So, what should you do? Where should an experienced job seeker look for a position? Consider value as your goal: where can you best bring value to a company? Without a doubt, an SME, or Small to Medium Entrepreneurial business, is the route to go when you’re experienced, possibly settled in your life, and looking for a new job. Why? Because a new company, or a smaller company, needs what an experienced worker brings to the table. If the owner needs to delegate, or even comes across an unaccustomed scenario, he or she will want or need someone familiar with that situation to offer input. A small or medium company can benefit from exactly what a middle-aged or older worker may offer: experience, familiarity, knowledge, and a potential end date in sight. By the time someone who signs on with a new company at 55 is ready to retire, many small to medium businesses have sufficiently established themselves, and are ready to begin recruiting fresh talent, with the resulting innovation, drive, and risk associated with youth. That once-fledgling business can now absorb quick arrivals and sudden departures, and the experienced employee will have contributed to that stability through her experience and diligence.
I’ve talked before about the differences between “A” and “B” or “C” players. In a down market like ours, the “B’s” and “C’s” reveal themselves quickly, often by repeating their mistakes, or failing to increase their efforts when necessary. A “B” or a “C” slacks off; going on vacation during a key season, or despite a company downturn. In this economy, an “A” player concentrates his efforts accordingly. He knows where, and how to shine. He consistently makes the extra effort. The “A” player is the one beating his competition by outworking, and outperforming any contender for his job.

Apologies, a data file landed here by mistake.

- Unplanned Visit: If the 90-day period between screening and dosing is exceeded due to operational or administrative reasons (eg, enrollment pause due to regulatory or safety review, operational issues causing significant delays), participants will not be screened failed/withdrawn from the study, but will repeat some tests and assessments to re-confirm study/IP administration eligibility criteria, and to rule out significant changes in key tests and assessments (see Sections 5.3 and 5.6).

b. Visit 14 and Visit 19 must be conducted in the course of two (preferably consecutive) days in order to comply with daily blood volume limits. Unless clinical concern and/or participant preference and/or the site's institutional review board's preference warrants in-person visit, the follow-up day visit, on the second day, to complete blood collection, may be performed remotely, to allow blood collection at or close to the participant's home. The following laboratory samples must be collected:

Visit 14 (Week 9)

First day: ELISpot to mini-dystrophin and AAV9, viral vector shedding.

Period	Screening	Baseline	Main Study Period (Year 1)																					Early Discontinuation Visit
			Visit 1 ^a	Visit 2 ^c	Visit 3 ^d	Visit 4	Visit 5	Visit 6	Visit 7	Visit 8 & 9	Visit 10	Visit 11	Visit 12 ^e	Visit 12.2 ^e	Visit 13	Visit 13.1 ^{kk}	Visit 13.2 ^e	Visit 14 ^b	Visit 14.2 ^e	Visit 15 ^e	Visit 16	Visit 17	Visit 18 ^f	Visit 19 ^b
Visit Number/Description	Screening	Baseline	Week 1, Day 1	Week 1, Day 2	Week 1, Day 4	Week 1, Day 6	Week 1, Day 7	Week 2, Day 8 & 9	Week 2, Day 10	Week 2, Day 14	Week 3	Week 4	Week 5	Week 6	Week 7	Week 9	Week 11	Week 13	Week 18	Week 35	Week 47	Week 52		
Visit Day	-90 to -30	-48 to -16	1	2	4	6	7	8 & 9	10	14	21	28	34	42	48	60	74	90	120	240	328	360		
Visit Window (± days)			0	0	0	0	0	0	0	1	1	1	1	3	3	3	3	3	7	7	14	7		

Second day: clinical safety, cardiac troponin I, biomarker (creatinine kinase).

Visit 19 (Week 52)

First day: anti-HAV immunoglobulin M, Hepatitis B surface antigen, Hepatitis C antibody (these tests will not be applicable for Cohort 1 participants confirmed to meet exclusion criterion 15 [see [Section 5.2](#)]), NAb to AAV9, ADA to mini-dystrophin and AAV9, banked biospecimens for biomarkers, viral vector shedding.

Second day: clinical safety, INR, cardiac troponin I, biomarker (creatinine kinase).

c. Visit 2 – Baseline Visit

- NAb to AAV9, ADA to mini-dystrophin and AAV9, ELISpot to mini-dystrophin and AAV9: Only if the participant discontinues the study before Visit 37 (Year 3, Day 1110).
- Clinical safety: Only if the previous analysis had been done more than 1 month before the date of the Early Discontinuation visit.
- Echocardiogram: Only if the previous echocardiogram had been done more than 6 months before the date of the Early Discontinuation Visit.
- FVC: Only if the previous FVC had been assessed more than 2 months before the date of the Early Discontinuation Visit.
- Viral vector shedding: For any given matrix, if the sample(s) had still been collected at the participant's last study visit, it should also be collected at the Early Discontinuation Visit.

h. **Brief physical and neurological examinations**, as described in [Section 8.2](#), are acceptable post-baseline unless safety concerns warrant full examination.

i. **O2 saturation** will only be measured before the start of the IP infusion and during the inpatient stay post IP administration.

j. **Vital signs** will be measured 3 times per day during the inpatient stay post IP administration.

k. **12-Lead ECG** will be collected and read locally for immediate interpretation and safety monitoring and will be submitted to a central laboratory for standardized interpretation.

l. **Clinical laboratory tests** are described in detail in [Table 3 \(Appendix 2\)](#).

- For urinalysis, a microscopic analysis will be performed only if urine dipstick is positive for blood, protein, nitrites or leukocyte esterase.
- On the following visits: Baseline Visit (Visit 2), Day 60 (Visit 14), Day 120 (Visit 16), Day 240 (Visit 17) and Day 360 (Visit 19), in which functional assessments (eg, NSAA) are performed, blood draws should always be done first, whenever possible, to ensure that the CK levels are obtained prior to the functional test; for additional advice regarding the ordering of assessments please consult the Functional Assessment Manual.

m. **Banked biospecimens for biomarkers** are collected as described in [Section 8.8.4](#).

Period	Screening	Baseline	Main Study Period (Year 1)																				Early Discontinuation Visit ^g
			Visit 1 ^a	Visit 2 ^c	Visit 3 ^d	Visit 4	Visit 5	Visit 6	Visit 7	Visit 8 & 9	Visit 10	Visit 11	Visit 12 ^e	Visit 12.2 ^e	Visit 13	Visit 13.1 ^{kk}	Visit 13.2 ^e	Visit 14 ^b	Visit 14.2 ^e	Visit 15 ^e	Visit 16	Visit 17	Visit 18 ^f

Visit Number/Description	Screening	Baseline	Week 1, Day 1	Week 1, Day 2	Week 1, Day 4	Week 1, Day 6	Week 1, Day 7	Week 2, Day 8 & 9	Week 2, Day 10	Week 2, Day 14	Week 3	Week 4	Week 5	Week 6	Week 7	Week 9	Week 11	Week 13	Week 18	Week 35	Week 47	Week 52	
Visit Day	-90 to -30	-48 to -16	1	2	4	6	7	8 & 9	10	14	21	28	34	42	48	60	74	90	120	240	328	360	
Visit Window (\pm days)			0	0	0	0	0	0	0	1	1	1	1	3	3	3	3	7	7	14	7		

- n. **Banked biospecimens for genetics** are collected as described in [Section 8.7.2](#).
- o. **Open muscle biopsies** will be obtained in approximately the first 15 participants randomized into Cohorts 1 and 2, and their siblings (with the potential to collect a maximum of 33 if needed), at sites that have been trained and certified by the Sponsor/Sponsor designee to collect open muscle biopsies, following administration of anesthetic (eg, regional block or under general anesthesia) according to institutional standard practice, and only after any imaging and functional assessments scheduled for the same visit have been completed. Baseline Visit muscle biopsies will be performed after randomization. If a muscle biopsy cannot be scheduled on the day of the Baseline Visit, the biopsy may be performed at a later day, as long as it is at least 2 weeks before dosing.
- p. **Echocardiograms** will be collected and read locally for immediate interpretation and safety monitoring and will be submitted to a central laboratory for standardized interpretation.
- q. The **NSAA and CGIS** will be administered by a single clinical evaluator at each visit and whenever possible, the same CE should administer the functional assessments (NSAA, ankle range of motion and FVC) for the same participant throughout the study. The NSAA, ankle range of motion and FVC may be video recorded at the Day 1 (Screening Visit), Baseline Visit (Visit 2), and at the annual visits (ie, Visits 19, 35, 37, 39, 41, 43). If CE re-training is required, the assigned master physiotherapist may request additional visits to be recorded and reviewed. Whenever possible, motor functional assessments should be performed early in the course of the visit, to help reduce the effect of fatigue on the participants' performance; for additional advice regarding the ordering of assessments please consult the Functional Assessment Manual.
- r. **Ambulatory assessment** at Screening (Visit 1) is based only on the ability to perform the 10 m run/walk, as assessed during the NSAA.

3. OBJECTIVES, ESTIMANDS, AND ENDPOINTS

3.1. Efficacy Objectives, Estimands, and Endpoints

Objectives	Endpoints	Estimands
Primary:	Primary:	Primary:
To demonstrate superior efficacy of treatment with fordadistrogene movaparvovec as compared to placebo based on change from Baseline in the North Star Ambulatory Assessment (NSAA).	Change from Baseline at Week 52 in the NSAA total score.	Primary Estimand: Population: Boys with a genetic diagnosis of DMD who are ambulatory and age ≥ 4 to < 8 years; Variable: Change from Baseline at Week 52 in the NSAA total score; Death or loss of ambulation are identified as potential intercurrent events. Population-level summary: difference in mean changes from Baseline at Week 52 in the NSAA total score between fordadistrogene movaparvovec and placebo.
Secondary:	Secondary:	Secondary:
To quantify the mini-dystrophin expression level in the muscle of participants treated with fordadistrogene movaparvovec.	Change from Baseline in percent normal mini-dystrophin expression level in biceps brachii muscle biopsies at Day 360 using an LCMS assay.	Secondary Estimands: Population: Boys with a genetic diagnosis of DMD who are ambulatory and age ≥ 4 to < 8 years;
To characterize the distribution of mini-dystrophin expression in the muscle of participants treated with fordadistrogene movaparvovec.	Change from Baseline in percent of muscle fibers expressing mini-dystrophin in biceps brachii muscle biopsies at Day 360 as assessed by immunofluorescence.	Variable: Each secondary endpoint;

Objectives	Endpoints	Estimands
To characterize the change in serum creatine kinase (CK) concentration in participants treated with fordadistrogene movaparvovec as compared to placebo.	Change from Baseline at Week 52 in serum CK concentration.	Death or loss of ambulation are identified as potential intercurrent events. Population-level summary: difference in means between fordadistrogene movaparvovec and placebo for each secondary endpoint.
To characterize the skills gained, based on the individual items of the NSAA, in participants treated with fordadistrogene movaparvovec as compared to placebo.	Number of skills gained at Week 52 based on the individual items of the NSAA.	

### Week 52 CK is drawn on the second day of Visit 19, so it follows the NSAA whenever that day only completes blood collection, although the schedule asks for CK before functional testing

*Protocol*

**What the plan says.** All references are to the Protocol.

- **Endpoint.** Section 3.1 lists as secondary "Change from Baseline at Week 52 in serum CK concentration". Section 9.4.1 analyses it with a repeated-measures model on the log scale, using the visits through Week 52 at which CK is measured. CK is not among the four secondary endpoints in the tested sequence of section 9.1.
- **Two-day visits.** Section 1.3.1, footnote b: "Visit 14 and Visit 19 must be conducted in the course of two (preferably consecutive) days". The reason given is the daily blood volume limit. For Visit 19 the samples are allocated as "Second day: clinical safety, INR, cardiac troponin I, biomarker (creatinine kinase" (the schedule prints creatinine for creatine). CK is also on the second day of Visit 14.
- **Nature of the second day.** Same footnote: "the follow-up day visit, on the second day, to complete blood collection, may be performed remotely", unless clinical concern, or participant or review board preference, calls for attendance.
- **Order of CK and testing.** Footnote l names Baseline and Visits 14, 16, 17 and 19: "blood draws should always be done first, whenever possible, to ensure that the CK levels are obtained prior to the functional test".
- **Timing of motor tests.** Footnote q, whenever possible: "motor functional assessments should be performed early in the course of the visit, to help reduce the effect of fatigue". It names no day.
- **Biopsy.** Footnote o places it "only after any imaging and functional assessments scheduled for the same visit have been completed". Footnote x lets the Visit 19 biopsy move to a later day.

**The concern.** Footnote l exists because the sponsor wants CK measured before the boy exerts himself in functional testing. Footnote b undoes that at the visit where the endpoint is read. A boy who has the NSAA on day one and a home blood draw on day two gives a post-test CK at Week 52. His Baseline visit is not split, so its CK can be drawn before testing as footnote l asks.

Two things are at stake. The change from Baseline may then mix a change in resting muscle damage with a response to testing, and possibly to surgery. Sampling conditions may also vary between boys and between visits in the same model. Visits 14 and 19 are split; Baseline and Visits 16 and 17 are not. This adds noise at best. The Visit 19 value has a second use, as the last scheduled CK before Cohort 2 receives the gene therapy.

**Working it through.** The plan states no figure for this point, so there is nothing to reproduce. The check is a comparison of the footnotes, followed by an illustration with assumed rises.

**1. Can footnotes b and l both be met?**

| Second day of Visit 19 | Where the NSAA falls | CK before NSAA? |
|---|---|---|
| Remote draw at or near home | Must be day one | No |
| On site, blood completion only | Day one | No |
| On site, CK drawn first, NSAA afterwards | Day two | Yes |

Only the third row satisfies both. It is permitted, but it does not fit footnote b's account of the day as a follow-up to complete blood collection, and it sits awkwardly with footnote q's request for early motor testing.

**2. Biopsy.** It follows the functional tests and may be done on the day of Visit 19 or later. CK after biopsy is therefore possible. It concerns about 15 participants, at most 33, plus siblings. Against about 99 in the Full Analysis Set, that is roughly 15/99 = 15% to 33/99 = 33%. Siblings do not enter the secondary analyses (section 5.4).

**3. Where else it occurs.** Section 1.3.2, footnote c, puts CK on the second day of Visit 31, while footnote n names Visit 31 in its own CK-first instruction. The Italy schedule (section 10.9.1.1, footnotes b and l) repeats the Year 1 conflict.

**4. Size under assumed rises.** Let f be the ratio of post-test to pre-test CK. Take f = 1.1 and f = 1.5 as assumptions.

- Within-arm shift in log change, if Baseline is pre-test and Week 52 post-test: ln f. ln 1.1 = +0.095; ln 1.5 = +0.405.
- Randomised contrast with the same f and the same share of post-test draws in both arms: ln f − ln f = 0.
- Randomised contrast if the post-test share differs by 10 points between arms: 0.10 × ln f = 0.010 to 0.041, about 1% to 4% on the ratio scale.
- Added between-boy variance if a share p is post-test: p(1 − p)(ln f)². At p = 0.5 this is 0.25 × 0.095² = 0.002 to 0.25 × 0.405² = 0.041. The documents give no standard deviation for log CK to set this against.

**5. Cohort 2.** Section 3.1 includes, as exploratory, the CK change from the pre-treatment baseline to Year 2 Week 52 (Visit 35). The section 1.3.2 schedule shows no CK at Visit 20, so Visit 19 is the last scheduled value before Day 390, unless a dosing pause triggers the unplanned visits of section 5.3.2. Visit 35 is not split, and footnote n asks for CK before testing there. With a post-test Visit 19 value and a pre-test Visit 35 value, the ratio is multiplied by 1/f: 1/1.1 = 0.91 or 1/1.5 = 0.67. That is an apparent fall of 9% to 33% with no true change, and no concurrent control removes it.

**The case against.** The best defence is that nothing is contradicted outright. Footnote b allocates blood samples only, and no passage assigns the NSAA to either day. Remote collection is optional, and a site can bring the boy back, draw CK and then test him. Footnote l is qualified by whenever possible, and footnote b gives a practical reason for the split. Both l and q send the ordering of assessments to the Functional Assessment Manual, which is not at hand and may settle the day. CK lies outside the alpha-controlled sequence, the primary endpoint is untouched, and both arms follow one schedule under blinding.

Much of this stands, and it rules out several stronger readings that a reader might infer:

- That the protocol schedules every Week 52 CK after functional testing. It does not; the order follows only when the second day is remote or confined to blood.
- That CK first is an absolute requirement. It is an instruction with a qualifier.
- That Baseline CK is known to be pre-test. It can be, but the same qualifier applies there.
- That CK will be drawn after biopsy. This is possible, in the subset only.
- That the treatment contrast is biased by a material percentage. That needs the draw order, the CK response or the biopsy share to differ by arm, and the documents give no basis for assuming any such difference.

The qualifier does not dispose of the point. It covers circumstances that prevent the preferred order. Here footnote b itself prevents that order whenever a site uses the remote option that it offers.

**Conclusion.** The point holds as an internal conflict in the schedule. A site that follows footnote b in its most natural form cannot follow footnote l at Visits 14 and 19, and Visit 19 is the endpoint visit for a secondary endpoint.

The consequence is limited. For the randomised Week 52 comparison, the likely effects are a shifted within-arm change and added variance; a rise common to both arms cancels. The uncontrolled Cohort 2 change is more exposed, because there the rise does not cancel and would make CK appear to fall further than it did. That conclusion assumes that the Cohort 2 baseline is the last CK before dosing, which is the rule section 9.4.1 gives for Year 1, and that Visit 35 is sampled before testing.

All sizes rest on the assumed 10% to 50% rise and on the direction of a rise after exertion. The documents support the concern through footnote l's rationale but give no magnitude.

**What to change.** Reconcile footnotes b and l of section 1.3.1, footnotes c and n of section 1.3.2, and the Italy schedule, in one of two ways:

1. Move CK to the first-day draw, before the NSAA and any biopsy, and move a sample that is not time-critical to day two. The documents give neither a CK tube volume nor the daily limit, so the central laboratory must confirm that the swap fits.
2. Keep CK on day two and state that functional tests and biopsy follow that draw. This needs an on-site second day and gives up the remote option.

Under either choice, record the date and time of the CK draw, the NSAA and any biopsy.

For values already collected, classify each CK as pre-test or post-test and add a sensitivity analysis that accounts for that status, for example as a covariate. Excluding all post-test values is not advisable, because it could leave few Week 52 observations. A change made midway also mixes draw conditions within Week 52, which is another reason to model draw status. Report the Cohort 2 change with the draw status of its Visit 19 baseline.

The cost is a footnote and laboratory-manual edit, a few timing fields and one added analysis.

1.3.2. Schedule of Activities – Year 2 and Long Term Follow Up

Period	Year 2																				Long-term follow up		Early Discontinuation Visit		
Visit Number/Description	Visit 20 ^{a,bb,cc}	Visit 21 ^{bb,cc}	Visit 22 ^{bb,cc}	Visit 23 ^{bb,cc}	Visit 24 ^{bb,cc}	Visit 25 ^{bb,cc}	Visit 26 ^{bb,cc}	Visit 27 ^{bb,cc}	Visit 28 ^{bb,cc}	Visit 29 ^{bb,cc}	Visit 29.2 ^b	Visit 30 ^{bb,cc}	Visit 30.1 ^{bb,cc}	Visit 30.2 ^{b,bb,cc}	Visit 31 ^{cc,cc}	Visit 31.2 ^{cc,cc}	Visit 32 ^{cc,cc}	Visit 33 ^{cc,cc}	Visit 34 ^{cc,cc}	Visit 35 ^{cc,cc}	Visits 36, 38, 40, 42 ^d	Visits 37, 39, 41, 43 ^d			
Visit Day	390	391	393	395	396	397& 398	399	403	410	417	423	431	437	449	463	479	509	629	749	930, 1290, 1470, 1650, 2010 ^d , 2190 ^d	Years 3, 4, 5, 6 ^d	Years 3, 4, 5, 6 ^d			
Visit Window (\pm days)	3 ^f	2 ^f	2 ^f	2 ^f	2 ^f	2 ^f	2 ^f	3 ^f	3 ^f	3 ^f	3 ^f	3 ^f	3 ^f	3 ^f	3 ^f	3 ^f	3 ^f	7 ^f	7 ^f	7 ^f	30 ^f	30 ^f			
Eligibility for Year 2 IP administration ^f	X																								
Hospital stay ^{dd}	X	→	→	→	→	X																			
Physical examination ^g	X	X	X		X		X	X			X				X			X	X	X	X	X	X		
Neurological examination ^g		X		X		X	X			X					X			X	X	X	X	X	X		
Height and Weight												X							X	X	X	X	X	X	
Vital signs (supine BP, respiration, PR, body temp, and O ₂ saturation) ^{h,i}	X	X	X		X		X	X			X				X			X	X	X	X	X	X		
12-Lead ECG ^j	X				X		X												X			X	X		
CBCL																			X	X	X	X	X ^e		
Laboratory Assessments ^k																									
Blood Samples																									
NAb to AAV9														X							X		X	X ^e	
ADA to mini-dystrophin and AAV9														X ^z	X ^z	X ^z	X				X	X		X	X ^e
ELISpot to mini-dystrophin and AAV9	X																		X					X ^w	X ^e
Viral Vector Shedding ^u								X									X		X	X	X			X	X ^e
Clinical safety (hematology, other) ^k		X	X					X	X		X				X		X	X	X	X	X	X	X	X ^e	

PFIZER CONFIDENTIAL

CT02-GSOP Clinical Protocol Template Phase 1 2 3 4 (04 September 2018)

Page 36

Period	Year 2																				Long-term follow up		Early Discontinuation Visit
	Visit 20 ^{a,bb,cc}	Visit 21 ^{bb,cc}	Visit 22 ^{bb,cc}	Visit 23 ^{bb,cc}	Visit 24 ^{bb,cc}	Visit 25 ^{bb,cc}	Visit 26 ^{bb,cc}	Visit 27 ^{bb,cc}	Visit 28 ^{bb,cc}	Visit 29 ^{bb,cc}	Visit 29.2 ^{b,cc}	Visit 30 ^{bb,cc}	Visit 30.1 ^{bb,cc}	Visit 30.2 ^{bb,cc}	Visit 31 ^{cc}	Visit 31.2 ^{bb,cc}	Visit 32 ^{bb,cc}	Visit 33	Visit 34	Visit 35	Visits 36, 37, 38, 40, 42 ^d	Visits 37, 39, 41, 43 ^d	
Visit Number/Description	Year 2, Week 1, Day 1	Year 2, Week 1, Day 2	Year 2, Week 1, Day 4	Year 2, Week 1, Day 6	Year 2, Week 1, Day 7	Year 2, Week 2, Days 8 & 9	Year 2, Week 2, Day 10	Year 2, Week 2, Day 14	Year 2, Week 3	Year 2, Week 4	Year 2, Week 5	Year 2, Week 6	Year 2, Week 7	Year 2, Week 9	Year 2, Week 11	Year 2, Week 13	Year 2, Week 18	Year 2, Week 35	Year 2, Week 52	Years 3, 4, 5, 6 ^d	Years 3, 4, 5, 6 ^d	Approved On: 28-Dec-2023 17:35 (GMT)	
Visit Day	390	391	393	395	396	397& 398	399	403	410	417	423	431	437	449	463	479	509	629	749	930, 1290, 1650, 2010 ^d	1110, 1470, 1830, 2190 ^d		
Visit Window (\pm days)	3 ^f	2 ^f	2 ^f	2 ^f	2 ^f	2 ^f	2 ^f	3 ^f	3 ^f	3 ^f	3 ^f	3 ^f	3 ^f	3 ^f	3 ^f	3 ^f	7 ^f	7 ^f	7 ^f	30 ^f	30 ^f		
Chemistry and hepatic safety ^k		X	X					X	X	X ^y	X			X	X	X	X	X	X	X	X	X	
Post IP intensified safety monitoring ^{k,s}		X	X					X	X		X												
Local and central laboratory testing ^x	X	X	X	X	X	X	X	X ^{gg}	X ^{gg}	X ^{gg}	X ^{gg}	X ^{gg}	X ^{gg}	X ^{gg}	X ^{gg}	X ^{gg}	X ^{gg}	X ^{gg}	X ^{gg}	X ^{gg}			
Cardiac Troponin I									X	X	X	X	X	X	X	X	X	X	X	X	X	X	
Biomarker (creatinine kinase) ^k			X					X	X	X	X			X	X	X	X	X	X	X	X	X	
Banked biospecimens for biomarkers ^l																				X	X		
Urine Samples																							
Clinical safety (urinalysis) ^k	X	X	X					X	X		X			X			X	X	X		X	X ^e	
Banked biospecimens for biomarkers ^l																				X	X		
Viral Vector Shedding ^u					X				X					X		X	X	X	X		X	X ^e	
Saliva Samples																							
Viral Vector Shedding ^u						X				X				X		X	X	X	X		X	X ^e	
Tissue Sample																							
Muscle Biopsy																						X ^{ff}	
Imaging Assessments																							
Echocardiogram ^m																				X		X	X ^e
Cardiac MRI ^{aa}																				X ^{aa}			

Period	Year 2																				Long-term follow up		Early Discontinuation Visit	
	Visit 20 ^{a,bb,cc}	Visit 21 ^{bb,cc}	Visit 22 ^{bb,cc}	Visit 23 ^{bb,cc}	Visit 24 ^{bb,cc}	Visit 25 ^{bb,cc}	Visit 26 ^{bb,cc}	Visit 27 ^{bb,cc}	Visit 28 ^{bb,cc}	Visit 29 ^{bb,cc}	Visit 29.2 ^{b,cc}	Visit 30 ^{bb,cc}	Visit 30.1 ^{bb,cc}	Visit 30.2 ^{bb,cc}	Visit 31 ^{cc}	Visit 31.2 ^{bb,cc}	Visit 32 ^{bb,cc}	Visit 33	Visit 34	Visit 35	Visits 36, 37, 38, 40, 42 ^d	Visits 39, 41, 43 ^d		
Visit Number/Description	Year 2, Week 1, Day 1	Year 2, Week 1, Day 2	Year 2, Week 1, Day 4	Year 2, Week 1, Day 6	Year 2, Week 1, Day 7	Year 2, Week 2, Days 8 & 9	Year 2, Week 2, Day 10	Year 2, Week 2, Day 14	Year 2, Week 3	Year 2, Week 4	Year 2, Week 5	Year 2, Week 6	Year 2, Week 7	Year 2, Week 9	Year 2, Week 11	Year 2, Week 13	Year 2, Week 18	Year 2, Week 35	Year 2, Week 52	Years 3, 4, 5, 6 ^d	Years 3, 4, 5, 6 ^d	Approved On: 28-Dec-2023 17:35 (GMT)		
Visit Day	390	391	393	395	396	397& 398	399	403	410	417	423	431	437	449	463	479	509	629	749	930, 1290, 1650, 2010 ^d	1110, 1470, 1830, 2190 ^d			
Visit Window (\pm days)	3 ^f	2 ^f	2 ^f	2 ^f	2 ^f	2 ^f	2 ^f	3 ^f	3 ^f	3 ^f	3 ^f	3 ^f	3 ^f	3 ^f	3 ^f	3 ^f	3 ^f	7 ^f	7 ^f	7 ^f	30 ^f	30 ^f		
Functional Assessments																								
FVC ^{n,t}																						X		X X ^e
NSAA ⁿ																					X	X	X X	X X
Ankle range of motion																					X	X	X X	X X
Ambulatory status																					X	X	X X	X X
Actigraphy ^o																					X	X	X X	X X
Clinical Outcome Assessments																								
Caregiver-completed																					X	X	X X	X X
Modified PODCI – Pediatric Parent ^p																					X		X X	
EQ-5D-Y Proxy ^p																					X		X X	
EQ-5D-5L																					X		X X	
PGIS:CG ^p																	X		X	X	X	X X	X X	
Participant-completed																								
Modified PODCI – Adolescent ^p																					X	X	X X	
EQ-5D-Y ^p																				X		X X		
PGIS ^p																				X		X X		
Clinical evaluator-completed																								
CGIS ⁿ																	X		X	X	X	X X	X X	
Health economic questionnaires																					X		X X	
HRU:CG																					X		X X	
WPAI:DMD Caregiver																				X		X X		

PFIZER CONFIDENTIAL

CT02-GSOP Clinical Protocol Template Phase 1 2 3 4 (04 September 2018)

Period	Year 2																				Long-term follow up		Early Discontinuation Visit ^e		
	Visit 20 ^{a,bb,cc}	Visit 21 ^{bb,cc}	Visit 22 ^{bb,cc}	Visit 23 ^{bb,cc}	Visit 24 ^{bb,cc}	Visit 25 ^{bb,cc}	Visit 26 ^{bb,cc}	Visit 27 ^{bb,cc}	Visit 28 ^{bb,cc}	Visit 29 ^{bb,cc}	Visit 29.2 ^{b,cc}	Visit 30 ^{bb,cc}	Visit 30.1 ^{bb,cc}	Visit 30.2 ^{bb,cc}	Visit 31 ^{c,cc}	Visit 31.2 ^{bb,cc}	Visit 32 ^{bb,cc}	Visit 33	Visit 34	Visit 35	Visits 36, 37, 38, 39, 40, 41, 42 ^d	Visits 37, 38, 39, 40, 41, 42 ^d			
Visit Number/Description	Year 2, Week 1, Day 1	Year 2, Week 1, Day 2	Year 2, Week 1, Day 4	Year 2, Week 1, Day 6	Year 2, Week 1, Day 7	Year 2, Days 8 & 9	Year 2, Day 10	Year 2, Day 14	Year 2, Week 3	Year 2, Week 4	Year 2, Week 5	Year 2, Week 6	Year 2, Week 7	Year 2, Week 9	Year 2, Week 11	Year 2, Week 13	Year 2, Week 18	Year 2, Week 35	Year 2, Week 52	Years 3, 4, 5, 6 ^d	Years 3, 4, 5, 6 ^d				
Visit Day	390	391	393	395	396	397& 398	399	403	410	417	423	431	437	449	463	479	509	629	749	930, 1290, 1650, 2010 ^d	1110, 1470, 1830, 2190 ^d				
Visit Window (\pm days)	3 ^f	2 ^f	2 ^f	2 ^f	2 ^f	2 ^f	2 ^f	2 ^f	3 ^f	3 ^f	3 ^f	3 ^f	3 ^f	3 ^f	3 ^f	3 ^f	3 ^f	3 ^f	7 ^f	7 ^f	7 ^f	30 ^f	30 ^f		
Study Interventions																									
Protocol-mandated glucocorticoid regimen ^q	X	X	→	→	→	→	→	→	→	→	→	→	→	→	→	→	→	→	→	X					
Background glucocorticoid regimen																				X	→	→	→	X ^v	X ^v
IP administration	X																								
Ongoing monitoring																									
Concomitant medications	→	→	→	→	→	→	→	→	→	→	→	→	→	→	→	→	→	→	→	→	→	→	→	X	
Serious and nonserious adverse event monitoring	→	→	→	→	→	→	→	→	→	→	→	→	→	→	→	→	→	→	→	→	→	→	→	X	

Some people hope to make it through troubled times by winning the lottery. Others make do with unemployment or loans from family and friends. It’s the “A” players who look around, see what they’re up against, and redirect their focus. They may work for free for a time (an opportunity internship), they may consult to show what they’re made of, but whatever they have to do, gets done. They seek, and then they find, an opportunity. They look harder, and then they work harder. And they win.
About the Author
Tom Johnston, Founder & CEO, SearchPath International.
Tom Johnston founded SearchPath International in January, 2006. Setting new industry standards for excellence and success, SearchPath debuted as a publicly held corporation in just 24 months, a nearly unimaginable feat in today’s economy.
Prior to founding SearchPath, Tom served as Director of Interim Executive Staffing for Management Recruiters International (MRI), the world’s largest search and recruitment organization. While leading MRI, Tom introduced interim staffing services, thus generating an additional $40 million dollars in revenue to the company’s bottom line in less than three years. He was also a key member of the management team that grew MRI into a full-service human resource solutions organization.
Leveraging his in-depth study, knowledge, expertise and contacts, Tom has consistently ranked at the summit of the executive staffing industry. His straight-shooting, highly rational approach to staffing and employment in a tough job market brands him as “The Voice of Reason” at a time when other job specialists insist on soft-soaping the facts. Unlike most headhunters, Tom focuses not only on his clients, but also on the needs of his candidates through honest, direct, and real skill assessment, earning him kudos from both sides of the executive’s desk.
Additionally, Tom also serves as volunteer leader of the Career Transitions Group at Fairmount Presbyterian Church, where he works to effectively aid those attempting to make the transition back to full employment.
Tom earned his BA in Management Science at St. Bonaventure University. He is the author of the ebook The Headhunters Approach to Career Transition.